Time Magazine has a very good article “The Clean Energy Scam” by Michael Grunwald, on the terrifying connection between biofuels and the viability of the Amazon (and other tropical forests for that matter).
A Texan sets the tone:
“It gives me goose bumps,” says Carter, who founded a nonprofit to promote sustainable ranching on the Amazon frontier. “It’s like witnessing a rape.”
The perpetrator of this violence? The article answers:
This land rush is being accelerated by an unlikely source: biofuels. An explosion in demand for farm-grown fuels has raised global crop prices to record highs, which is spurring a dramatic expansion of Brazilian agriculture, which is invading the Amazon at an increasingly alarming rate.
The Amazon was once protected for it’s biodiversity, but now it’s survival is paramount for one thing: it’s ability to naturally sequester carbon. And the dynamic is explained thusly:
Biofuels do slightly reduce dependence on imported oil, and the ethanol boom has created rural jobs while enriching some farmers and agribusinesses. But the basic problem with most biofuels is amazingly simple, given that researchers have ignored it until now: using land to grow fuel leads to the destruction of forests, wetlands and grasslands that store enormous amounts of carbon.
Worldwide investment in biofuels rose from $5 billion in 1995 to $38 billion in 2005 and is expected to top $100 billion by 2010, thanks to investors like Richard Branson and George Soros, GE and BP, Ford and Shell, Cargill and the Carlyle Group. Renewable fuels has become one of those motherhood-and-apple-pie catchphrases, as unobjectionable as the troops or the middle class.
Just want to add this graph to underline the connection to the power of global commodity markets, which appears to have lifted the Amazon’s destruction to a higher level of magnitude.
More deforestation results from a chain reaction so vast it’s subtle: U.S. farmers are selling one-fifth of their corn to ethanol production, so U.S. soybean farmers are switching to corn, so Brazilian soybean farmers are expanding into cattle pastures, so Brazilian cattlemen are displaced to the Amazon. It’s the remorseless economics of commodities markets. “The price of soybeans goes up,” laments Sandro Menezes, a biologist with Conservation International in Brazil, “and the forest comes down.”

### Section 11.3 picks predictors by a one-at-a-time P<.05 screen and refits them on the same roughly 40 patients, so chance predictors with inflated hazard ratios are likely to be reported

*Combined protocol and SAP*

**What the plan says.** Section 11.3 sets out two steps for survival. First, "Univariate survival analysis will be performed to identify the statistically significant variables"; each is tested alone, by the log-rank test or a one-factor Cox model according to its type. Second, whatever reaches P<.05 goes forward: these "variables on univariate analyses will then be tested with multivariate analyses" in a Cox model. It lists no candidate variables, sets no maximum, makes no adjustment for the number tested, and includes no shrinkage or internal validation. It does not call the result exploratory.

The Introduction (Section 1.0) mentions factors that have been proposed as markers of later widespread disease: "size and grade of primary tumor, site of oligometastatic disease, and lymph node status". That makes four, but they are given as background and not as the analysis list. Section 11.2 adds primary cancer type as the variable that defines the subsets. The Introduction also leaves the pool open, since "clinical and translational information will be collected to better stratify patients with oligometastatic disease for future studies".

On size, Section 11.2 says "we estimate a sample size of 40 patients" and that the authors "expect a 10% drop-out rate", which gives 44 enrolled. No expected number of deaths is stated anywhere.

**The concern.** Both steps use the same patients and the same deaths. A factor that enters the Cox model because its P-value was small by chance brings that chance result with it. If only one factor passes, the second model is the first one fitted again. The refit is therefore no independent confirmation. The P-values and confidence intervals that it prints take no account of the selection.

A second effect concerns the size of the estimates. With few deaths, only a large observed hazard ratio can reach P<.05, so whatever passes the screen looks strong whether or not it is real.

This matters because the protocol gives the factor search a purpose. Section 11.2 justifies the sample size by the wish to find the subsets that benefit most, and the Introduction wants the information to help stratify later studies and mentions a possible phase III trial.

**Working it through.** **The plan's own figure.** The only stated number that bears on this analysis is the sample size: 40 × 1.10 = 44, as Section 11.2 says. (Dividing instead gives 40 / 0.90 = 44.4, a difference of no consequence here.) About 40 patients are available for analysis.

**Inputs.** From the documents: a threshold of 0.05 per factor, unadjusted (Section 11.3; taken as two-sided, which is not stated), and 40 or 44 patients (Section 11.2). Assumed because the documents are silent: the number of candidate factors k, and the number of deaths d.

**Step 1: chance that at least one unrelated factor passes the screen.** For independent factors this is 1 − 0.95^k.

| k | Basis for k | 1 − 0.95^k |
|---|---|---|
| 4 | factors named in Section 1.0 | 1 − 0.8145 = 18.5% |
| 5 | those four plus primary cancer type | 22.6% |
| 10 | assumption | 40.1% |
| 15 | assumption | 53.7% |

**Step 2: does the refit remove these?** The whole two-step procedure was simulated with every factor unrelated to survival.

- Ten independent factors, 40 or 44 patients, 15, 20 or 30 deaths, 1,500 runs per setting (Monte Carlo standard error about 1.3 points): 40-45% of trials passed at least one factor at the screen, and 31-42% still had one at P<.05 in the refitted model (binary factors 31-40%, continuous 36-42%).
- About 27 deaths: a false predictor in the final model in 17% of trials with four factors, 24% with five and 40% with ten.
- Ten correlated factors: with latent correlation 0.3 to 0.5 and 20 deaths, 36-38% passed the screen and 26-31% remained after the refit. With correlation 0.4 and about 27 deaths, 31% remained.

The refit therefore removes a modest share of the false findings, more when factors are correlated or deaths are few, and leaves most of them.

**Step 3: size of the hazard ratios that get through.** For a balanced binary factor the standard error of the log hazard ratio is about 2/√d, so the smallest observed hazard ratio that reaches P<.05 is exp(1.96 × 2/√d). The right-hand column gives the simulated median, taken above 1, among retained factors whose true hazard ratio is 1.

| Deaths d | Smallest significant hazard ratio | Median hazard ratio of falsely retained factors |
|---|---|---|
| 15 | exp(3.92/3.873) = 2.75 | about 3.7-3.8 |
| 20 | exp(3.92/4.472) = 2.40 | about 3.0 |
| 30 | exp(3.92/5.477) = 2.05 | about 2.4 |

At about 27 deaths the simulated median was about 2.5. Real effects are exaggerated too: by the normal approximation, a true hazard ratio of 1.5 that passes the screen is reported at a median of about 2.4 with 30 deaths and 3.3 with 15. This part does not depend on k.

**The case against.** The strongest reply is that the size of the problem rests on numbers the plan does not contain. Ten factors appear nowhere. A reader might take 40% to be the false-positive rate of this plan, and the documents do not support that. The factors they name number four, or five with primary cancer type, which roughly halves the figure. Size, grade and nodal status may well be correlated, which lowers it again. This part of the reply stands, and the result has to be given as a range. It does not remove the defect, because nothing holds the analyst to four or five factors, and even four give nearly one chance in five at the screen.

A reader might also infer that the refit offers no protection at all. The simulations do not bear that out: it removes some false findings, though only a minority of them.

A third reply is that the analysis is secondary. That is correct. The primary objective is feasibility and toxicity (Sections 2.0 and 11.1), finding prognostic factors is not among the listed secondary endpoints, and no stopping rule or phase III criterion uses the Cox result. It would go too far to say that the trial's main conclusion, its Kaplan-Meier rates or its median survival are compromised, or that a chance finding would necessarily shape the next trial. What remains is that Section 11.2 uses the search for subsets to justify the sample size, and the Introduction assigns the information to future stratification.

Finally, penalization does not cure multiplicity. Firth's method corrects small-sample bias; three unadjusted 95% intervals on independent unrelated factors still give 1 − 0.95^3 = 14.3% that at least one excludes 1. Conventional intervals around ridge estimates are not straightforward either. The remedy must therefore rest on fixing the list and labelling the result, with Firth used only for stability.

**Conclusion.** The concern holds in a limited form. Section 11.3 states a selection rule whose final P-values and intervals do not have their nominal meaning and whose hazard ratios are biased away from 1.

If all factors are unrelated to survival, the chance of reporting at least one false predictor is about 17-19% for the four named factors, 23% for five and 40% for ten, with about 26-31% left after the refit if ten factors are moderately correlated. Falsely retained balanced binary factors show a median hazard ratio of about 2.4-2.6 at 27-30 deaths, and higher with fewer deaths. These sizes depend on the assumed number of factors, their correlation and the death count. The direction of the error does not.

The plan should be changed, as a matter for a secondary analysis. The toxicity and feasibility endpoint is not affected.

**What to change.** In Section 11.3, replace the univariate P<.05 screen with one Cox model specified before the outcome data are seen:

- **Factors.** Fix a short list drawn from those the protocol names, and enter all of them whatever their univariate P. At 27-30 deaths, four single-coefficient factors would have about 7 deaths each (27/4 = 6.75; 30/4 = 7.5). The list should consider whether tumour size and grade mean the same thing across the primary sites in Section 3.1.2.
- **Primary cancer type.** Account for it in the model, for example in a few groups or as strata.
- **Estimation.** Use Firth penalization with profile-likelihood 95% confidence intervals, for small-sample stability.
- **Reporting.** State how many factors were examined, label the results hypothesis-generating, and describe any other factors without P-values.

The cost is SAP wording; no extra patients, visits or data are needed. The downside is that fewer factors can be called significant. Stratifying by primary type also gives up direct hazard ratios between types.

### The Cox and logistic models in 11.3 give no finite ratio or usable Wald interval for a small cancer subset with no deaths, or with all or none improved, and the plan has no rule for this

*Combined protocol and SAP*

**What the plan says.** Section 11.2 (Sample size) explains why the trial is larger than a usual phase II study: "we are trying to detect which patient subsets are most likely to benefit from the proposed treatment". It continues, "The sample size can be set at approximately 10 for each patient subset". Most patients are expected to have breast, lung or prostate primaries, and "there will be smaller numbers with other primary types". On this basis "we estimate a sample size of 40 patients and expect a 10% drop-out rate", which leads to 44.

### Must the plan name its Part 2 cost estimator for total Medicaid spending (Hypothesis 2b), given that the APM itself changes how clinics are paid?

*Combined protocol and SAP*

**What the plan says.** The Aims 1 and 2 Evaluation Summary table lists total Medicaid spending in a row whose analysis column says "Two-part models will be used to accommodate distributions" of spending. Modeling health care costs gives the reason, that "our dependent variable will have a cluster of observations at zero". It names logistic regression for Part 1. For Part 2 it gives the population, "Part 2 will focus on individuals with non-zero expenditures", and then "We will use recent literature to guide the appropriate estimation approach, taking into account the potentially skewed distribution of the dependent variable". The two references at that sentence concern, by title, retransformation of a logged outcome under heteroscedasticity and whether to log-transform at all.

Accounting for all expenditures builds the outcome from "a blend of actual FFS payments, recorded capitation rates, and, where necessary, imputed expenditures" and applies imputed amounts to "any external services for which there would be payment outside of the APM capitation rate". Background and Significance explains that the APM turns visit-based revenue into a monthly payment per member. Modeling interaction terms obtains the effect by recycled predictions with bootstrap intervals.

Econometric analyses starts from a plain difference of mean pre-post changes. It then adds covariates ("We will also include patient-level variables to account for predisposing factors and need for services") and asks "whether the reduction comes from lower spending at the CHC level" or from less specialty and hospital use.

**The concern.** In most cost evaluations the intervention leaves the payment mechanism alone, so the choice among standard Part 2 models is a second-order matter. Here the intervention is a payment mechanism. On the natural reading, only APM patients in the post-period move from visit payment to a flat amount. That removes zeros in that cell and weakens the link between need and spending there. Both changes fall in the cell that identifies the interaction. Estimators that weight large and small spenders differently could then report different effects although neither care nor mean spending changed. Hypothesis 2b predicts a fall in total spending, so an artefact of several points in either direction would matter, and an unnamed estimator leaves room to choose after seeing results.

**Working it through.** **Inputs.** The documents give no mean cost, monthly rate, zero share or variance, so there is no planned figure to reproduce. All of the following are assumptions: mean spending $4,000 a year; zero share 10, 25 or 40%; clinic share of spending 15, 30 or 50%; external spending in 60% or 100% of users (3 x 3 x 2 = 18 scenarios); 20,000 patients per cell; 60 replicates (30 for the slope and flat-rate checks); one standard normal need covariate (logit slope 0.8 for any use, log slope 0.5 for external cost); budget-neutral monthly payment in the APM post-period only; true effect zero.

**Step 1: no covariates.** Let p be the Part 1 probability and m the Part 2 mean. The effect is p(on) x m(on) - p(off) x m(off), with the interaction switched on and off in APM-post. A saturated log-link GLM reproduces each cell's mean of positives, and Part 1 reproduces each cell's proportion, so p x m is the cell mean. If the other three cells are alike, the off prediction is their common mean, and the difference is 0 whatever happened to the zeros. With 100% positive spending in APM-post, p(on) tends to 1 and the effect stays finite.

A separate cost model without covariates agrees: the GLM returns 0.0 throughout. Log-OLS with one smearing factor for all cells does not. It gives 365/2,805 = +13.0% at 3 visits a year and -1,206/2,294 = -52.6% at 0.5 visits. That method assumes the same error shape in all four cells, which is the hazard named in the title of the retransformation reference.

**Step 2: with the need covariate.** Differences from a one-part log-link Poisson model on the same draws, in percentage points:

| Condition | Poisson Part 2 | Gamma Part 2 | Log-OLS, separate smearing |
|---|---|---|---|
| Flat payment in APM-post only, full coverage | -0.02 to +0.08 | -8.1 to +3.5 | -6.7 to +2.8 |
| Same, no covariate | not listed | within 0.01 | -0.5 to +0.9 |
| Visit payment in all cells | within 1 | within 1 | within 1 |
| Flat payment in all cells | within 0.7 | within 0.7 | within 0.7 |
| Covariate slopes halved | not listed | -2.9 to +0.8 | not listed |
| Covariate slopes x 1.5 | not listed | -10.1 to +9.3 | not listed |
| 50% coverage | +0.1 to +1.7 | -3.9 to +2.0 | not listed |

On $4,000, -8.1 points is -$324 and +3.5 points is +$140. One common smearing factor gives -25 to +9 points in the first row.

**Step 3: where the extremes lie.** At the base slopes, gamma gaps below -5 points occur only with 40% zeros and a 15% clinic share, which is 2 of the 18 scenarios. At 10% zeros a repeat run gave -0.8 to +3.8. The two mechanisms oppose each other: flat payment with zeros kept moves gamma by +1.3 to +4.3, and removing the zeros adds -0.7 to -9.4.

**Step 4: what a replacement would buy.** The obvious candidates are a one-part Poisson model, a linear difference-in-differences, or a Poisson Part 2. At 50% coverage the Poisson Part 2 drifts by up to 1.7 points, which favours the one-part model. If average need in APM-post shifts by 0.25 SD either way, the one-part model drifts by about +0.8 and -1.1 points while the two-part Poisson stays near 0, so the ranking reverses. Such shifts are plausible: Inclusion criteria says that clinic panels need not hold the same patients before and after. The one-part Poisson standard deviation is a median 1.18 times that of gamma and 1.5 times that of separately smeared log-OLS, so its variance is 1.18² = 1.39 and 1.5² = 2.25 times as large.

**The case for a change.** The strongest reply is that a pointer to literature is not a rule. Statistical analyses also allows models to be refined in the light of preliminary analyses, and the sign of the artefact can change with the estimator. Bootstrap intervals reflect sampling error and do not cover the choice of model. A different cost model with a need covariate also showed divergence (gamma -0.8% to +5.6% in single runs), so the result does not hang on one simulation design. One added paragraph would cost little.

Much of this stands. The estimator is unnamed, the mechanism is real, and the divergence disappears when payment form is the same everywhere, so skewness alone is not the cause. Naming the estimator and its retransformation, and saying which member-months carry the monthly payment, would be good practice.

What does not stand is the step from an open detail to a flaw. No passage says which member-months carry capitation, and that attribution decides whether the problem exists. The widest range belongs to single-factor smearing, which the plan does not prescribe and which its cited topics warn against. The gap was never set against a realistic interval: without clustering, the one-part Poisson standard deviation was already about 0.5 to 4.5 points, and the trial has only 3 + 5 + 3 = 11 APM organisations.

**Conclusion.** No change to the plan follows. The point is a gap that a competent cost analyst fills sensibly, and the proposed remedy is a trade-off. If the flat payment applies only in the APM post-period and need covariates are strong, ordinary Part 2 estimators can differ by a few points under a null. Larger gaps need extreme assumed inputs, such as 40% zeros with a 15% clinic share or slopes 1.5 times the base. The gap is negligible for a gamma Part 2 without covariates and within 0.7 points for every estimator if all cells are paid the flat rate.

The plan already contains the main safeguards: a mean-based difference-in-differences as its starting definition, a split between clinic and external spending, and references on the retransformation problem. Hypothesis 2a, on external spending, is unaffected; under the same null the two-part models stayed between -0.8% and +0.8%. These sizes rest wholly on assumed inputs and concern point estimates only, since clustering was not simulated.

Translating into a brutal short-term local logic:
The basic problem is that the Amazon is worth more deforested than it is intact. Carter, who fell in love with the region after marrying a Brazilian and taking over her father’s ranch, says the rate of deforestation closely tracks commodity prices on the Chicago Board of Trade. “It’s just exponential right now because the economics are so good,” he says. “Everything tillable or grazeable is gouged out and cleared.”
Which brings us to the global warming phrase dejour, “tipping point”.
This destructive biofuel dynamic is on vivid display in Brazil, where a Rhode Island–size chunk of the Amazon was deforested in the second half of 2007 and even more was degraded by fire. Some scientists believe fires are now altering the local microclimate and could eventually reduce the Amazon to a savanna or even a desert. “It’s approaching a tipping point,” says ecologist Daniel Nepstad of the Woods Hole Research Center.
Dan Nepstad is not just any talking head scientist – he’s one of a handful of the world’s top earth scientists specializing in global warming dynamics. His recent report “Interactions among Amazon land use, forests and climate: prospects for a near-term forest tipping point” describes a terrifying razors edge the Amazon finds itself on.
If the Amazon tips, it goes from a massive carbon sink to a massive carbon emitter – quite likely leaving much more than itself for dead.
The take away on biofuels is a very cautionary note:
The lesson behind the math is that on a warming planet, land is an incredibly precious commodity, and every acre used to generate fuel is an acre that can’t be used to generate the food needed to feed us or the carbon storage needed to save us. Searchinger acknowledges that biofuels can be a godsend if they don’t use arable land. Possible feedstocks include municipal trash, agricultural waste, algae and even carbon dioxide, although none of the technologies are yet economical on a large scale. Tilman even holds out hope for fuel crops–he’s been experimenting with Midwestern prairie grasses–as long as they’re grown on “degraded lands” that can no longer support food crops or cattle.